It’s hard when you don’t have anything to be inspired by. I remember during lockdown, my creative reservoir dried up and I was feeling down. So I decided to start up a podcast, called The Night Writer, just to keep my creativity going and connect with the world again. I wanted it to be a podcast about urban legends, fairytales, nursery rhymes and the dark history behind them. I’m also fascinated about history and the characters involved. Once I started researching the episodes and planning the scripts, I really found my inspiration again. There are so many hidden stories within our favourite folk tales, especially the ones about women like Snow White and Rapunzel, who have been glamourised by cinema. But actually the history of those women is much darker and goes back to the depths of European court politics. It wasn’t all singing birds and baking pies, believe me!
How does it feel to have your work recognised?
It’s so surreal. All writers dream of seeing their work come to life in some shape or form. Your characters only exist in your head and then seeing very talented actors bring them to life, in front of an audience is an experience I’ll never grow tired of. I’m so lucky and grateful to be a writer in theatre and film, where I can experience this.
Winning awards is also a ‘pinch me’ moment. It’s a real vote of confidence that people believe in my script and in my writing.
I remember when I won my first award in LA, I ran straight to my parents and shoved my phone in my Mum’s face because I was hyperventilating so much!
What's the best thing and the most challenging thing about writing a Screenplay?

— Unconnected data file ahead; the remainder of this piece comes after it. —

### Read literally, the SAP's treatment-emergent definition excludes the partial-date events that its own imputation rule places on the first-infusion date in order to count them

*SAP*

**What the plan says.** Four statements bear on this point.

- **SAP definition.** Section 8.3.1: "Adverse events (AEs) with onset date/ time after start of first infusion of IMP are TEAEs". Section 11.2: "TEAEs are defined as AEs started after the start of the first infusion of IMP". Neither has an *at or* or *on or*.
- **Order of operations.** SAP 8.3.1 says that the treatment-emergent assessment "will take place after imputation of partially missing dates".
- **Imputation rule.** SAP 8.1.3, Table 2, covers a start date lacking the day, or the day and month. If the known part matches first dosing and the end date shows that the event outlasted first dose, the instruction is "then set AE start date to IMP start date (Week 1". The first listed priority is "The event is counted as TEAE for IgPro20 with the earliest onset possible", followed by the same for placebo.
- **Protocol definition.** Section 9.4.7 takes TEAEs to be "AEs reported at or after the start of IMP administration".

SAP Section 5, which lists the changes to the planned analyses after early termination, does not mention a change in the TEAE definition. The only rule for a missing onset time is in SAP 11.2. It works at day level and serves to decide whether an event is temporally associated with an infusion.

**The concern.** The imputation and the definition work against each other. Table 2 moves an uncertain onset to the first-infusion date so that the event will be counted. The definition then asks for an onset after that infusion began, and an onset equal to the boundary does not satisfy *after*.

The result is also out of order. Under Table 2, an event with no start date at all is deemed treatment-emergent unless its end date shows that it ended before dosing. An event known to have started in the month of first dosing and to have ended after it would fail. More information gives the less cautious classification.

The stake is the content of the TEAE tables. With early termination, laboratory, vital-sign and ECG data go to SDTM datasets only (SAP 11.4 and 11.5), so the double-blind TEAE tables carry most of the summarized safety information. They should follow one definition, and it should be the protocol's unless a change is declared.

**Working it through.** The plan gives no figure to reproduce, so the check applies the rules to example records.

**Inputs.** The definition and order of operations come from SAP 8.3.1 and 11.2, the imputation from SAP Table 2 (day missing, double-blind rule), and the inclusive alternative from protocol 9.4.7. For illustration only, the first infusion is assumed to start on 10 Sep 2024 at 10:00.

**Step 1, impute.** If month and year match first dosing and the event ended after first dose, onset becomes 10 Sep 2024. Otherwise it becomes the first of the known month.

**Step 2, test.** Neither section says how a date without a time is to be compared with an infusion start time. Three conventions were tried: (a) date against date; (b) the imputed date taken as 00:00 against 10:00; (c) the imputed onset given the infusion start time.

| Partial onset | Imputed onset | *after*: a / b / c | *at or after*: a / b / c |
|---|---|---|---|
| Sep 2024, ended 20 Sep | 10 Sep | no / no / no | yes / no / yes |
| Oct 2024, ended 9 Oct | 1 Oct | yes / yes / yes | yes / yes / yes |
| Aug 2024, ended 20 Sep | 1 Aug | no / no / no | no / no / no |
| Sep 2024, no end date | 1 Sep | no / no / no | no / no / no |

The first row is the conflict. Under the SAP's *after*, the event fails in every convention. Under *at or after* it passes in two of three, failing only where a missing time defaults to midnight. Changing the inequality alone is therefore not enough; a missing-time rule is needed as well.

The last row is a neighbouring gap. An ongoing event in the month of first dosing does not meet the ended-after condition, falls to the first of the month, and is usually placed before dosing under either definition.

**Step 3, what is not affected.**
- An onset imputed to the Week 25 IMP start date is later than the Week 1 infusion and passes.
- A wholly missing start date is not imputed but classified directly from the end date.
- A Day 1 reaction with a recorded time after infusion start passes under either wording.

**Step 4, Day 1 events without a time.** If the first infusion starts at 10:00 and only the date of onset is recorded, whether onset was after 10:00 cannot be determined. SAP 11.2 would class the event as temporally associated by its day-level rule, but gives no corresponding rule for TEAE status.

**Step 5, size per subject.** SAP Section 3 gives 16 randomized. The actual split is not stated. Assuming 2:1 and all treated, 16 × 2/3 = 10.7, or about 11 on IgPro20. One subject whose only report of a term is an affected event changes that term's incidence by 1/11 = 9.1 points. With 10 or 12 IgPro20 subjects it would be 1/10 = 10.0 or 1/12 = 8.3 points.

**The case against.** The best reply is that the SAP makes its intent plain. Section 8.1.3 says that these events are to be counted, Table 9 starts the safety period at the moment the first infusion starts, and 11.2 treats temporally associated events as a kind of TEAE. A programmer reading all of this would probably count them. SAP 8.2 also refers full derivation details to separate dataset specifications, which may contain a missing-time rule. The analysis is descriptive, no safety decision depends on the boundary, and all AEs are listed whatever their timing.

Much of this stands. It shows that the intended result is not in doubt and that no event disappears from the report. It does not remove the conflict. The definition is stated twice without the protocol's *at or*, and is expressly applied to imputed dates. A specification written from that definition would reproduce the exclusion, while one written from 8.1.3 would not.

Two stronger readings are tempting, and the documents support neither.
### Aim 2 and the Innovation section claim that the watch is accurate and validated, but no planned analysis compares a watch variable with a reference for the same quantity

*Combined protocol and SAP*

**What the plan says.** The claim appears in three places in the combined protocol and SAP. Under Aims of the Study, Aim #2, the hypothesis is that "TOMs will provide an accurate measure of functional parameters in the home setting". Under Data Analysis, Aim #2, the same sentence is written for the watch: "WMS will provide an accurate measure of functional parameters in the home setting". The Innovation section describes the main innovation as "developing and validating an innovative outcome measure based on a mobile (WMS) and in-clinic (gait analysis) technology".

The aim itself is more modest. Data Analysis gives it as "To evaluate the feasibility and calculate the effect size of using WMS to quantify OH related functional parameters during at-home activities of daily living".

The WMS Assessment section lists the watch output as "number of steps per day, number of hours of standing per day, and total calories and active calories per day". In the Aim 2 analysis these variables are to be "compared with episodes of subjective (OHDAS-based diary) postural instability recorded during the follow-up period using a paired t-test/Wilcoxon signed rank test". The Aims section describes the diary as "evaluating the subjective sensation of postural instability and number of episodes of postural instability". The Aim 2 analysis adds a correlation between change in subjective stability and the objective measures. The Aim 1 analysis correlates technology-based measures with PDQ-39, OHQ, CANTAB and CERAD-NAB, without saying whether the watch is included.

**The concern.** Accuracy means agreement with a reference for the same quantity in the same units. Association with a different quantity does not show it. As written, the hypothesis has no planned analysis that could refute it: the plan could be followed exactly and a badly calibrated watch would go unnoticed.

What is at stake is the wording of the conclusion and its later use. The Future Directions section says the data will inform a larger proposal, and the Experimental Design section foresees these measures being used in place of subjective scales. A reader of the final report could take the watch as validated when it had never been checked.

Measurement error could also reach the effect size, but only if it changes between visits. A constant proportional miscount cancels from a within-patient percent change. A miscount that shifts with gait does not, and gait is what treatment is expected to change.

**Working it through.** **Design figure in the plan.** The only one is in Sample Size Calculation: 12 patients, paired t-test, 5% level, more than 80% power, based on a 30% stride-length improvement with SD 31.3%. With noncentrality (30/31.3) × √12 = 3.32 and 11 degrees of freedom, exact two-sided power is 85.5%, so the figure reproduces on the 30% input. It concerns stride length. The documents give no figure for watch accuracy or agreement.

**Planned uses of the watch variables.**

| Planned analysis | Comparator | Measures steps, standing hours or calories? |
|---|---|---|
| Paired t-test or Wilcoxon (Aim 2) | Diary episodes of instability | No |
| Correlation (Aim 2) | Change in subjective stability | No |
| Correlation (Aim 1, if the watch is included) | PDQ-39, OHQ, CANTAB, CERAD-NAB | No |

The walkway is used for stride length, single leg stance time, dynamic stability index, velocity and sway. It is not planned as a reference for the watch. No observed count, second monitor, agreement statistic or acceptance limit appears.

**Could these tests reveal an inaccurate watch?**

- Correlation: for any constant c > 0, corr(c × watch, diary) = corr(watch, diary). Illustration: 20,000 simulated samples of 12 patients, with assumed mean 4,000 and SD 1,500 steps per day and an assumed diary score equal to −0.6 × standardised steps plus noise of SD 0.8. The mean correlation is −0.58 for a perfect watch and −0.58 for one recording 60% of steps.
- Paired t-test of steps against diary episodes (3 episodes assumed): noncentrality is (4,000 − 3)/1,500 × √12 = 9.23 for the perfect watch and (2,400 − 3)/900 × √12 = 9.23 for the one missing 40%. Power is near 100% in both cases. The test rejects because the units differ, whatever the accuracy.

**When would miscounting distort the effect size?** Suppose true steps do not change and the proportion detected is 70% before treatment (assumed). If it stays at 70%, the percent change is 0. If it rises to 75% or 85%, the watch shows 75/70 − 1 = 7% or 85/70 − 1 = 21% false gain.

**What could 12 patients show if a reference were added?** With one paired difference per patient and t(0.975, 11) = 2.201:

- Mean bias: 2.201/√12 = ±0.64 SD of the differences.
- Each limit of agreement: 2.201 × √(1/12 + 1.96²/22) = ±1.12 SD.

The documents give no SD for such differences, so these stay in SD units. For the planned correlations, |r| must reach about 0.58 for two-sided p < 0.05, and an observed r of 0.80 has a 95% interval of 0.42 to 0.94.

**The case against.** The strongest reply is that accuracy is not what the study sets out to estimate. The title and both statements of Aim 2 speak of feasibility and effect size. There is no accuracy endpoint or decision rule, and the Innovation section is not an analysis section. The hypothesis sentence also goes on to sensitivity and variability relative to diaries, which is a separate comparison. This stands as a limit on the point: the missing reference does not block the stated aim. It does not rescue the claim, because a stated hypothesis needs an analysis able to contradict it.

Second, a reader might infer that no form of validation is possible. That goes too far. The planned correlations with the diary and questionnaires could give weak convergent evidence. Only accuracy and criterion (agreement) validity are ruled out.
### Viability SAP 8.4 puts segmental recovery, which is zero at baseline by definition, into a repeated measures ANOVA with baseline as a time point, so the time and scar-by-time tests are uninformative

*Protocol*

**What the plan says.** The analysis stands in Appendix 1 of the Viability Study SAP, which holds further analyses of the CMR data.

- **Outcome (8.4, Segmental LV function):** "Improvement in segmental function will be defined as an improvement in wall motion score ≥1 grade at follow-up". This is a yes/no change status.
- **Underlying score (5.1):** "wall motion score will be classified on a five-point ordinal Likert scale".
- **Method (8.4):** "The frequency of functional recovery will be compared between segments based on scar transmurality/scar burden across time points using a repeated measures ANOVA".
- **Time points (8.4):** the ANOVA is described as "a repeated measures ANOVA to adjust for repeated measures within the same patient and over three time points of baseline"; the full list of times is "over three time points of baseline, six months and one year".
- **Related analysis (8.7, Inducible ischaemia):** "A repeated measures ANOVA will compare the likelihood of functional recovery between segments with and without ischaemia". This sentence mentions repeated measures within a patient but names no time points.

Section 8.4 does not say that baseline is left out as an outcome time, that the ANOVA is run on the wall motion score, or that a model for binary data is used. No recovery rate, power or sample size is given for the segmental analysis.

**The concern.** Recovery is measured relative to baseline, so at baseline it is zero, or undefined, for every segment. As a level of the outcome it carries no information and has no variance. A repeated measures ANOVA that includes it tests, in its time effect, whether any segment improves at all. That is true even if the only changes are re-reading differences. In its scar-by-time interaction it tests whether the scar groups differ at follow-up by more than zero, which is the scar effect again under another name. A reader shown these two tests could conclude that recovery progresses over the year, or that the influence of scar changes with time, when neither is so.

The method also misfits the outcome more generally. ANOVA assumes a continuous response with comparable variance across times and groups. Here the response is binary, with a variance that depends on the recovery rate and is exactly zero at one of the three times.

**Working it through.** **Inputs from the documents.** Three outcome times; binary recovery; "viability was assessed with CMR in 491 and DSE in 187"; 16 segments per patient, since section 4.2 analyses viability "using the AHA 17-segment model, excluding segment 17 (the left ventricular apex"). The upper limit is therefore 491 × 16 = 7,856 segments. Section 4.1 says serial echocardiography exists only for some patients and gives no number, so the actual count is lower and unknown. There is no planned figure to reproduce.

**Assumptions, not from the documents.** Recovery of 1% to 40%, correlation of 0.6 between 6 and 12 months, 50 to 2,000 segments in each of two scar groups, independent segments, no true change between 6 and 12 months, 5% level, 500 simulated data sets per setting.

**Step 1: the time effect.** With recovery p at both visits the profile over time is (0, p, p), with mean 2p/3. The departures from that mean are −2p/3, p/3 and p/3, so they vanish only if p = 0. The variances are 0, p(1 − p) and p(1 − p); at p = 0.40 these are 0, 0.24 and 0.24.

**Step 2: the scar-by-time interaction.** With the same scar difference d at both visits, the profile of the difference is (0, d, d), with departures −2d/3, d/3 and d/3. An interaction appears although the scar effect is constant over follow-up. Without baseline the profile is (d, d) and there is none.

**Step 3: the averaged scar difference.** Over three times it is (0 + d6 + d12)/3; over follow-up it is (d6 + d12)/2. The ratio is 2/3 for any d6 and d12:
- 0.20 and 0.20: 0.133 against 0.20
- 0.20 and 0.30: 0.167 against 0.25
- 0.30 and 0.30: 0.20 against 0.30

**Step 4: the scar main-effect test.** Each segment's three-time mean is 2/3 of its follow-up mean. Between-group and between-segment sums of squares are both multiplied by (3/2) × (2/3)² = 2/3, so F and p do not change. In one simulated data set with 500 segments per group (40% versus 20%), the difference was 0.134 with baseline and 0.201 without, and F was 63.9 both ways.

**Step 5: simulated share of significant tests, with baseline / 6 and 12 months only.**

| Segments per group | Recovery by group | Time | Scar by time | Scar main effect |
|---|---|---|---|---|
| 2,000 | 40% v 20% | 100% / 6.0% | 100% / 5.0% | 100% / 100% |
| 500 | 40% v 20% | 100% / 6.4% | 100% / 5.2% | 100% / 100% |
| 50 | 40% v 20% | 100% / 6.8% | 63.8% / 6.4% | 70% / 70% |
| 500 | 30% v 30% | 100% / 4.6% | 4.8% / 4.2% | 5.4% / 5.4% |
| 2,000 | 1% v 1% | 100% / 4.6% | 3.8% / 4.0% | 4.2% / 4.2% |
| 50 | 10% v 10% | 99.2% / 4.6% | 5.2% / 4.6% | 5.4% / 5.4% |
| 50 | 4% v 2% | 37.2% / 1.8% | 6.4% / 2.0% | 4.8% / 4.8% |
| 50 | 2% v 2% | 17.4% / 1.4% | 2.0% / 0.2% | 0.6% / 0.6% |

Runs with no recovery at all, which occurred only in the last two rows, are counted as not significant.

For me the most challenging thing about writing anything is to stop editing as I go. I always end up editing chapters or scenes before I’ve finished the whole thing and it’s like driving a race car with the handbrake on! Nothing will ever get completed if we keep doing that, so that’s a habit I’m breaking out of. I love the process of just writing it all out for the first draft. The first draft is always meant to be bad! The best thing is always writing the words: ‘The End’ after a marathon writing session.
How did you develop the idea for your LISP-selected story? Is there a story behind your story? And, how long have you been working on it?
I’ve been working on this for about seven years!
The story of Face to Face is about a woman who visits her father’s killer before he dies. Originally, I wrote it as a twenty-minute stage play back in 2016, where she visits him in prison before he’s about to be released into the world. There would be lingering questions about his future and how is he going to function in the big wide world, after being in prison since he was a teenager?